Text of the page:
5 World-Class Examples of Recycling Supermarket Organic Waste
The United States discards more food than any other country in the world: nearly 40 million tons – 80 billion pounds – every year. That’s estimated to be 30-40% of the entire US food supply. In fact, food is the single largest component taking up space inside US landfills. It is estimated that about 30% of food in American grocery stores and supermarkets is thrown away. US retail stores generate about 16 billion pounds of food waste every year – representing $18.2 billion a year in lost value. All this food waste is a major source of the greenhouse gas emissions – the equivalent to 37 million cars – that contribute towards climate change and the environmental impact could be disastrous.
Consider these facts. It’s calculated that the food supply chain wastes:
- 45% of all produce
- 35% of seafood
- 30% of cereals
- 20% of dairy and meat products
In the U.S., six states and several localities have passed waste bans or waste recycling laws for food waste. Connecticut, Massachusetts, and Rhode Island, structure their laws as organic waste bans, while California has instituted a waste recycling law that requires commercial generators of organic waste to either compost or anaerobically digest organic waste. Washington state enacted legislation to cut food waste in half by 2030. And in July 2020, Vermont’s “Universal Recycling Law” went into effect banning food scrap waste entirely.
As a result of this advancing legislation, together with growing consumer pressure, supermarkets are searching for strategies to reduce food waste and incorporate organic waste recycling into their waste management programs. Many supermarkets have set goals to reach zero food waste by 2025.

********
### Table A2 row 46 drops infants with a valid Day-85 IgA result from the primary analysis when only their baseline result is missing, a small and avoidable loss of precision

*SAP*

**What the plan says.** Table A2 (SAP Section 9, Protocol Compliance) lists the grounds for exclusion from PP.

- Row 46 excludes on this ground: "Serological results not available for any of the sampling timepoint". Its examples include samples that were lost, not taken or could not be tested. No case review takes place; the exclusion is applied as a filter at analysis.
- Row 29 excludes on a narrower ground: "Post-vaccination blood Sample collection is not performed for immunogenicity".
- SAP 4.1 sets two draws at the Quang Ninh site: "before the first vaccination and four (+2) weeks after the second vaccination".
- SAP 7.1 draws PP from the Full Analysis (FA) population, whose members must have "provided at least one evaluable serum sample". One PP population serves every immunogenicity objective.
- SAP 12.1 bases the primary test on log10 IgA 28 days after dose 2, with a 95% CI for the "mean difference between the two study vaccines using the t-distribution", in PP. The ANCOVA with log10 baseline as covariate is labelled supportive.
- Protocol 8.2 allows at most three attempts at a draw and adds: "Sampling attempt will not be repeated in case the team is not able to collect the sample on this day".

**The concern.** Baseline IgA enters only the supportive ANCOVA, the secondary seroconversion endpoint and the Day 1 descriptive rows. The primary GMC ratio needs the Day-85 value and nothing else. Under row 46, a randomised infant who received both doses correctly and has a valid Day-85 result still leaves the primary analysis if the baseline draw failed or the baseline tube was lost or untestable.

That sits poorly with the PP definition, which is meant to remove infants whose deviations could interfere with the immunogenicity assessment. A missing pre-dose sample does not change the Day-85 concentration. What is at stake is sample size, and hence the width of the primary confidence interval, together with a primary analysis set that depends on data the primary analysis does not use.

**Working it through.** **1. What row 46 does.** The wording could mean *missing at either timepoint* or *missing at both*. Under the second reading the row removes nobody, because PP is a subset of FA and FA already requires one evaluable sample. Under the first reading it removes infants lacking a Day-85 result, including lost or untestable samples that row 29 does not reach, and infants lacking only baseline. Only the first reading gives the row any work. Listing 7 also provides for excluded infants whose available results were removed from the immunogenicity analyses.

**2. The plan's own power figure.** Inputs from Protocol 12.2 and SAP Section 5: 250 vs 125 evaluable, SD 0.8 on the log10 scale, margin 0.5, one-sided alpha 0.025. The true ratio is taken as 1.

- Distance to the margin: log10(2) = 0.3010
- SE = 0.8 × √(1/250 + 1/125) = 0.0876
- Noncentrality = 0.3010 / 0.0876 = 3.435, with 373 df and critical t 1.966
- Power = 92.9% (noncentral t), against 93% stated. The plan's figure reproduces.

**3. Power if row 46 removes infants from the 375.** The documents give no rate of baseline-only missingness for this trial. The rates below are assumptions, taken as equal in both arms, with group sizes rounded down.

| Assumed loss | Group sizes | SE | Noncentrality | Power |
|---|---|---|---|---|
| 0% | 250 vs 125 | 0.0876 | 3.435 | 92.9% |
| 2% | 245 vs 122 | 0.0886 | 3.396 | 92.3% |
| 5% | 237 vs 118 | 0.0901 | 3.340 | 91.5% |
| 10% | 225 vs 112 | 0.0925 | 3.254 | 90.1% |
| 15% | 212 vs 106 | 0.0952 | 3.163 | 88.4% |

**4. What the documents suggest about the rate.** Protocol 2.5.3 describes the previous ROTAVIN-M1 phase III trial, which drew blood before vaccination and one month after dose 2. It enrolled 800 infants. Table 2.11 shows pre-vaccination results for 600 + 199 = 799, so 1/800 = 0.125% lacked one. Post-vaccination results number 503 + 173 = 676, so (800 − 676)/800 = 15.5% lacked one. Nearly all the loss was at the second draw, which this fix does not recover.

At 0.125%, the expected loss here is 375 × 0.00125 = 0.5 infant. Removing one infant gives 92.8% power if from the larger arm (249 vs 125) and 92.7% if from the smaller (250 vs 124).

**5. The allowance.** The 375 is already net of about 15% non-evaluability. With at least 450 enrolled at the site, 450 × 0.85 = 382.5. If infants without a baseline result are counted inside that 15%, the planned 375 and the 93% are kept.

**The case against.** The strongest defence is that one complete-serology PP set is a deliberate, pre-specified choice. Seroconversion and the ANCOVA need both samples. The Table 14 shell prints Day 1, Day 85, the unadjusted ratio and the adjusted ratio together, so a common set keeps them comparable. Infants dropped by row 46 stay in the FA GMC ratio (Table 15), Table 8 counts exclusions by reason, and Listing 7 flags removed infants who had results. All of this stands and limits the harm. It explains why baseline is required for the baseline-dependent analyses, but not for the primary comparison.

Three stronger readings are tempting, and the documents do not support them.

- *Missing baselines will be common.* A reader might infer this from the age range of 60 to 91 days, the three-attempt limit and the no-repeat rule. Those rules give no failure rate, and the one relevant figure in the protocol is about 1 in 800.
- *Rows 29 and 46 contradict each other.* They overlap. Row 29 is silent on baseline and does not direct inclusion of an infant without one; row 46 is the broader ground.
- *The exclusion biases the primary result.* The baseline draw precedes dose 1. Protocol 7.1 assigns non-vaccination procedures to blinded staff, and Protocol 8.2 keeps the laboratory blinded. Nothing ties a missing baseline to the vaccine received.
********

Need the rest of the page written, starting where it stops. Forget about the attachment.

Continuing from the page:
Check out these examples of grocery stores that have created impressive food waste prevention and diversion programs that might serve as inspirations for your business!
Walmart and Kroger
Walmart and Kroger joined the “10x20x30” food loss and waste initiative, joining some of the world’s largest food producers and retailers. This initiative brings together these ten businesses to engage with 20 of their priority suppliers to halve rates of food loss and waste by 2030.
Here are two simple initiatives that the supermarket giant is taking to reduce food waste across its operations:
- Simpler food expiration labels for customers – Walmart requires all of its suppliers to use standard expiration date labels. If the food is perishable then the date label is “Use By”, while nonperishable foods have a “Best if Used By” date label.
- Cracked egg replacement – Walmart created a practice to identify and replace individual cracked eggs, so that the rest of the carton could be sold. This has saved millions of eggs from being thrown into the trash each year.
Walmart has also created their “Eden” program which is a new technology to drive savings. It uses a machine-learning algorithm to scan produce to assess quality and freshness.
Eden saved the retailer $86 million through reduced food waste within 6 months of launch. It projected additional savings of $2 billion over 5 years by improving the quality and flow of fresh groceries from farm to shelf.
Not to be outshined, Kroger launched their own “Zero Hunger, Zero Waste” initiative with the aim of eliminating food waste by 2025. The retailer is using its huge size, influence and distribution network to divert food that would otherwise have been wasted, in order to reduce food insecurity.
After conducting a two-year internal study on food waste, they implemented plans to automate their in-store ordering systems to reduce over-ordering of highly perishable items.
Kroger also established a $10 million innovation fund to support the development of solutions to reduce food waste in their supplier network.
While these large retailers have a vast financial resources to invest in food waste reduction programs, some of their biggest wins have been simple changes in procedure – something that any grocery chain or food retailer could replicate.
Whole Foods: Working Towards Zero Waste
In one their Green Mission reports, Whole Foods reported that many of their stores have achieved a diversion from landfill of more than 80%, with some approaching and exceeding the 90% level that the EPA defines as ‘zero waste’.
Every Whole Foods store in the Northeast has a program for usable perishable food, which is diverted to their prepared foods, cut fruit, or bakery departments to provide nutritious ingredients for salsa, muffins, coleslaw, and other produce.